Alec Hutson’s The Crimson Queen was added to my queue after reading a review of the book over at Fantasy Book Critic, where it was a Booknest Fantasy Award semi-finalist for 2017. A followup post, which contained an interview with the author, piqued my interest even more as Hutson talked about his path through self-publishing. I ordered a copy of The Crimson Queen from Amazon, and moved it to the front of the queue when I decided to mix in some new releases to queue. I was a little disappointed that it was not available in hard cover, but that is to be expected for a self-published novel. With the final whispers of the story still echoing through my mind, my review follows, complete with minor spoilers.

First things first – head over to Fantasy Book Critic and check out the plot and review summary from Mihir Wanchoo. The story is described by Mihir as “the best of Robert Jordan’s worldbuilding skills, laced with Terry Brooks’ fluid characterization and topped off with a pinch of David Gemmell’s heroic fantasy escapades.”

I completely agree with Mihir’s first assessment: there are some very strong Wheel of Time influences found here, but with Middle Eastern and Asian influences, two rival factions of sorcerers (both past and present), paladins of light, and thousands of years of history, Hutson has created an incredibly diverse and layered world. Some of that history is delivered to the reader through tales of lore, and some is delivered through characters’ discovery of books and exploration of ruins, but the biggest reveal comes through flashbacks of the immortals who were actually there, in the past, and are still walking the world in present day.

Hutson’s characters are well-developed and their motives and actions are believable. The story is told through the eyes of Keilan Ferrisorn, a fisherman’s son; Janus Balensor, a wakened immortal; Alyanna, a courtesan; Holy emperor Gerixes; Xin, a warrior-slave; Senacus, a paladin; Wen Xenxing, the Black Vizier; and Cein d’Kara, the Crimson Queen (thanks to Mihir for this list of names). Each chapter lists the name of the character whose story will be told in that section. There are many other characters that make appearances, but do not have a part in the narrative. I never felt like characters had the same voice, and some have quirky traits that make them unique. Speaking of unique, the author also creates some imaginative creatures – Genthyaki, Wraiths (different from Tolkien’s Ringwraiths), and Deep Ones – while having creatures we are familiar with such as spiders, herons and horses.

The pace is perfect, never bogging down in the details, or under pages and pages of angst. Hutson’s prose is flowing and easy to read. There were a few minor issues I had with the story. First, it’s not entirely clear how much power each sorcerer has (it varies), or even how magic works. It comes from something called the void, but that isn’t explained very well. Also, I did notice a number of grammatical mistakes – then vs. than, a dropped pronoun, and a few other mistakes that a spellcheck wouldn’t catch. In addition, there are occasionally moments where I would be reading about two male characters, then Hutson refers to “he” when some action occurred. It’s not always clear which “he” is being referred to. These grammatical issues are a byproduct of self-publishing and not having an editor, however, they are few and far between, and did not affect my enjoyment of the story. I did appreciate the breaks within the chapters, which made it very easy to find a stopping point when necessary.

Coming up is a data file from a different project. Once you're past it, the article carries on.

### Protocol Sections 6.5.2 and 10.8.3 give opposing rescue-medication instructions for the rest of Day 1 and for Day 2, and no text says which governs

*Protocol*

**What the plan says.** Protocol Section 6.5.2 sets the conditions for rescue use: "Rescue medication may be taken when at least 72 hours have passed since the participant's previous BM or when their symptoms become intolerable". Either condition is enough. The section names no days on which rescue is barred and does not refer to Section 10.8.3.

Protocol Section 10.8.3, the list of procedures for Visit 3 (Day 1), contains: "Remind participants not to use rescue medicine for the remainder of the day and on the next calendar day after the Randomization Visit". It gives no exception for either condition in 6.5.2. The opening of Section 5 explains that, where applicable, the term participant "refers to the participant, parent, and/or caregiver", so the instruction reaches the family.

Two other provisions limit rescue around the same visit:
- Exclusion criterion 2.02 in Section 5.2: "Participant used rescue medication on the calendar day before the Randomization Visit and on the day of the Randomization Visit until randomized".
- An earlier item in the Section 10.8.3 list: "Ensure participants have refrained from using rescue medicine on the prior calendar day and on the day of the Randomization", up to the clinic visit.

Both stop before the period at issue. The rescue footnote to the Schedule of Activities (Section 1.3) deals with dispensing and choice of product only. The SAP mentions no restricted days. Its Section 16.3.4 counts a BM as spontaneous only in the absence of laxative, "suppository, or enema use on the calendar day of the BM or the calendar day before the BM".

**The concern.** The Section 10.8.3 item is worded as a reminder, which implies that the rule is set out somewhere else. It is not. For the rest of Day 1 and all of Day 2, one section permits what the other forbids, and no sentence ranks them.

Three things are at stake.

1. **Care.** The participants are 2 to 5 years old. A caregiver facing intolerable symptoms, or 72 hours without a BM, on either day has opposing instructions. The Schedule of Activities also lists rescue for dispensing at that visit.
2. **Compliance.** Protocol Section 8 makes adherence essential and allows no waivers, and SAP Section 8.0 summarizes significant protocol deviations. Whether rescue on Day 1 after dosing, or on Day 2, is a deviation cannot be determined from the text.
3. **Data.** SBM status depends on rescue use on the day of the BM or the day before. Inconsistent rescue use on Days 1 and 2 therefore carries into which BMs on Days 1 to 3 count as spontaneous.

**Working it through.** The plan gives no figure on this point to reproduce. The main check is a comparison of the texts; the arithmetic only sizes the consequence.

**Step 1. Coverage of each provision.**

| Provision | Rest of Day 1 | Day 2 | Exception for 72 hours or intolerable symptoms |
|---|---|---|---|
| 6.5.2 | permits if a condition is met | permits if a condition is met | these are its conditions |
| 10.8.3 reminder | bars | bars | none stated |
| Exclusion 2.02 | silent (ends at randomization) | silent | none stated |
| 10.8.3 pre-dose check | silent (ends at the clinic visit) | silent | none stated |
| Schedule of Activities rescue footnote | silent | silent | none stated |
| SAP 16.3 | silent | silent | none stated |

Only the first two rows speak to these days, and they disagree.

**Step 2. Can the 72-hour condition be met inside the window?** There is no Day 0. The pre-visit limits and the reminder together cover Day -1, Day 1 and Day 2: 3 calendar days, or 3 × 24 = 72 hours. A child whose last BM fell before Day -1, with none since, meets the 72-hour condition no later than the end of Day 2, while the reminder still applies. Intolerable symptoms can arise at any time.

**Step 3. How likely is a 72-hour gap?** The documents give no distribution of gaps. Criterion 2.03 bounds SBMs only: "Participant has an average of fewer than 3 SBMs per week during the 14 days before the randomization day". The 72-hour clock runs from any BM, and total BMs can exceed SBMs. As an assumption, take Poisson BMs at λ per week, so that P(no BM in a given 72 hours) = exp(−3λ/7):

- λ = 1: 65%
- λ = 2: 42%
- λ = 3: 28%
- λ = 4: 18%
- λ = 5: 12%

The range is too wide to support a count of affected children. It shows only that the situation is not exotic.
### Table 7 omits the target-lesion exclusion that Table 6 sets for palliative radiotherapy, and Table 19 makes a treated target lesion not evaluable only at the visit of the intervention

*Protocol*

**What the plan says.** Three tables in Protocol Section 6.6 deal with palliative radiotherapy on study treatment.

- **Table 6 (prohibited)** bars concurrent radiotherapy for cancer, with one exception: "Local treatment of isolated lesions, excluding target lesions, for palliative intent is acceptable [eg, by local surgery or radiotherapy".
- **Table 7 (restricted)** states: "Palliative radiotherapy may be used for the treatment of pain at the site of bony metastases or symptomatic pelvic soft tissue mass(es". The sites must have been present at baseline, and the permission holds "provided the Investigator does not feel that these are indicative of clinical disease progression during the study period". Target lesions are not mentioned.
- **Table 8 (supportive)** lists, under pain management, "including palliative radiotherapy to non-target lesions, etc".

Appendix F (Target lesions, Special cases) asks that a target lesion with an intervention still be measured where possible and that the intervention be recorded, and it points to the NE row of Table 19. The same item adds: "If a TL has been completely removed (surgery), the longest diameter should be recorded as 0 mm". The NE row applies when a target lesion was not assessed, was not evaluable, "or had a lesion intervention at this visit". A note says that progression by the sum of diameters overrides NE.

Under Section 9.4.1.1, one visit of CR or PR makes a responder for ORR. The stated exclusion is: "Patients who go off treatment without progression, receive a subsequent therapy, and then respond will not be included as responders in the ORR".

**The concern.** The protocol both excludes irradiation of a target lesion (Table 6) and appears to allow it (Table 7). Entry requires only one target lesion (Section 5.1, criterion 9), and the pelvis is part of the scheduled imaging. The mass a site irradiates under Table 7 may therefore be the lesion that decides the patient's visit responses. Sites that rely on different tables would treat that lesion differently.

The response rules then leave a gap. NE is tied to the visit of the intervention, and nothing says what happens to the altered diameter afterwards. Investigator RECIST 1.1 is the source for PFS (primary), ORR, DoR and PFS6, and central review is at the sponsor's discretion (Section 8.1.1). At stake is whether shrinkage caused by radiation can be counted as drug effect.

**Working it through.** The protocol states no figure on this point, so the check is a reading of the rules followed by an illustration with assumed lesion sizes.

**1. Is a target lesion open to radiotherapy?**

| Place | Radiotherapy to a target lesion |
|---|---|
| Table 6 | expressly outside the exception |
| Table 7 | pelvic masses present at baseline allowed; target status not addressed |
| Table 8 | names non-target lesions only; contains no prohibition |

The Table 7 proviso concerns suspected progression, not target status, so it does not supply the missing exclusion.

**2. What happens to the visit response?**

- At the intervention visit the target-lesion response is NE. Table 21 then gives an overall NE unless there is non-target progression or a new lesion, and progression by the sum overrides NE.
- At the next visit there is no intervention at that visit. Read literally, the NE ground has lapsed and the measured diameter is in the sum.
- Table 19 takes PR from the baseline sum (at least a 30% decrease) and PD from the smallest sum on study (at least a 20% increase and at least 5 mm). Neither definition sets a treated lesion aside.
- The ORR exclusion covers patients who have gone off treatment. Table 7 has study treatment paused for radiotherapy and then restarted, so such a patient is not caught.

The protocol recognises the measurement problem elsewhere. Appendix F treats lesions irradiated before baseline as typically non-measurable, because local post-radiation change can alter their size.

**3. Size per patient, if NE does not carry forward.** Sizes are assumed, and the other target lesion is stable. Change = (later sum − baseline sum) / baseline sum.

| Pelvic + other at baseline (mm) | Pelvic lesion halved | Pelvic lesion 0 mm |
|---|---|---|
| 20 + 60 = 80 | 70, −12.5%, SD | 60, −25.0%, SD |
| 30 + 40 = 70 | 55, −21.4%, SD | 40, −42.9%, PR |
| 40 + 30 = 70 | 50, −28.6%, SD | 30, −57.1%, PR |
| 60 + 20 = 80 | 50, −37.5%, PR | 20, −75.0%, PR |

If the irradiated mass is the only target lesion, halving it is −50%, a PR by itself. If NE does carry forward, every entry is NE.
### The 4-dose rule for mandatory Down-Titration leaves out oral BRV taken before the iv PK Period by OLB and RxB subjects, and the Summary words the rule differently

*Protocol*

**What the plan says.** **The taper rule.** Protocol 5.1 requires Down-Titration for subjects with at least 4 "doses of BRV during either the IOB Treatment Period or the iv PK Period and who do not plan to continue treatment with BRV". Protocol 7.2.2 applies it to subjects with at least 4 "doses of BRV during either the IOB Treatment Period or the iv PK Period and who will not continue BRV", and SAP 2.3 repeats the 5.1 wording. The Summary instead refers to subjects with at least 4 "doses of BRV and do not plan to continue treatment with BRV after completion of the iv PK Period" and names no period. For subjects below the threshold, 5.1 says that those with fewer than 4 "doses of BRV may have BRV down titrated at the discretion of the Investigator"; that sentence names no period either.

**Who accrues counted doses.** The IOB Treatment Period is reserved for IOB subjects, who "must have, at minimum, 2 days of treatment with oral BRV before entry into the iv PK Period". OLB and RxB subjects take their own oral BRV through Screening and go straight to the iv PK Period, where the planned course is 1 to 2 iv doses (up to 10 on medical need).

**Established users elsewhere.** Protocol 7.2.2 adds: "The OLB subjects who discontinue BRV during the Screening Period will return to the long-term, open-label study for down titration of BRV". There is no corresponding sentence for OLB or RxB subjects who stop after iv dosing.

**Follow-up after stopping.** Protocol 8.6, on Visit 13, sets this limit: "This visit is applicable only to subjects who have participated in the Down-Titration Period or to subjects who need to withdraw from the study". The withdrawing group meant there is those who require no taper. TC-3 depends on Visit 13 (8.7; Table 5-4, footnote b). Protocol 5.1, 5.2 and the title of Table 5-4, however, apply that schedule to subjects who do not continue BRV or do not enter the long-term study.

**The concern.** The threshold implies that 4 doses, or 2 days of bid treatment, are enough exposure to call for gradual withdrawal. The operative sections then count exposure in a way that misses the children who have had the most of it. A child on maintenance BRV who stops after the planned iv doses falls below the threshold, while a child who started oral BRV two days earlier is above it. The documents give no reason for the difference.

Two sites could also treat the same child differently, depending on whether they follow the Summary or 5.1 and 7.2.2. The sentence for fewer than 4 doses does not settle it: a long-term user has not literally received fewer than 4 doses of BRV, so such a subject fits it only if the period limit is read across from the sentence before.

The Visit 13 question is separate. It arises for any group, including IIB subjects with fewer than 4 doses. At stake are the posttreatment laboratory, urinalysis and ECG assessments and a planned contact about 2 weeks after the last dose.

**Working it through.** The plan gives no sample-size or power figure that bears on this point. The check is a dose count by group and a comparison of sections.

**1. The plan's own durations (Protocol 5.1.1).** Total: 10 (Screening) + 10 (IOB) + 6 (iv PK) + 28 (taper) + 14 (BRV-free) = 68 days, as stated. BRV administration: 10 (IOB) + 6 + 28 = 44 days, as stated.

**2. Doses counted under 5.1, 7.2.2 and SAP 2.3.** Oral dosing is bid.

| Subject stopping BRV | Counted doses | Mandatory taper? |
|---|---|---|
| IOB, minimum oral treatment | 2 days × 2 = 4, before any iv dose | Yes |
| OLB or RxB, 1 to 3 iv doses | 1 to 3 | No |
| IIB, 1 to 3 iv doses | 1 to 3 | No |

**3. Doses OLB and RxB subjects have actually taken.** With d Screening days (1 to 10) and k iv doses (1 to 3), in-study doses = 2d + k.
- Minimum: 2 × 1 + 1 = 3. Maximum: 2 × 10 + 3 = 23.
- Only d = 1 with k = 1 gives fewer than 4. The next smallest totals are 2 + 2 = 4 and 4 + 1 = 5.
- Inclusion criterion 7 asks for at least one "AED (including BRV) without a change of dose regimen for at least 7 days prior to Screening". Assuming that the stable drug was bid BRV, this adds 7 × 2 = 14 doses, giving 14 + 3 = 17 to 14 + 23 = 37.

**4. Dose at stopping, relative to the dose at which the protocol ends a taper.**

I was very enthralled in the magic of Hutson’s story. The world-building, the characters, the mystery, gods, demon hunters, immortals, sorcery, ruins, shadowy assassins – there is a lot of material crammed in this book and Hutson pulls it off. Not everything is original…a coming of age story lies at the heart, the antagonist finds hidden reserves of power to force the plot where it needs to go, and some elements were predictable (I knew who one mysterious character was immediately). But I hated to put the book down. I couldn’t wait to learn more about the world’s history and the Crimson Queen, to see which characters (and creatures) would intersect, and to follow young Keilan’s adventure. The ending comes fast and furious, and features copious amounts of action in the form of sorcery and sword fights. As the pieces of the past slide into place and much of the mystery is revealed, I was even more impressed at not only Hutson’s world building, but also in the way that events of the past connect to the present.

In summary, The Crimson Queen is the best book I’ve read in a long time. It’s inconceivable to me how this was not a finalist, much less a winner, of the Booknest Fantasy Awards. I’m looking forward to the sequel with great anticipation. Highly recommended to those who love epic fantasy, magic and adventure, and imaginative world-building.

January 28, 2018 Posted by | Book Review | , | Leave a comment

Book Review: Shadows of Self by Brandon Sanderson

shadows of selfFormat:  hard cover, 1st edition, 2015

Pages:  376

Reading Time:  about 6 hours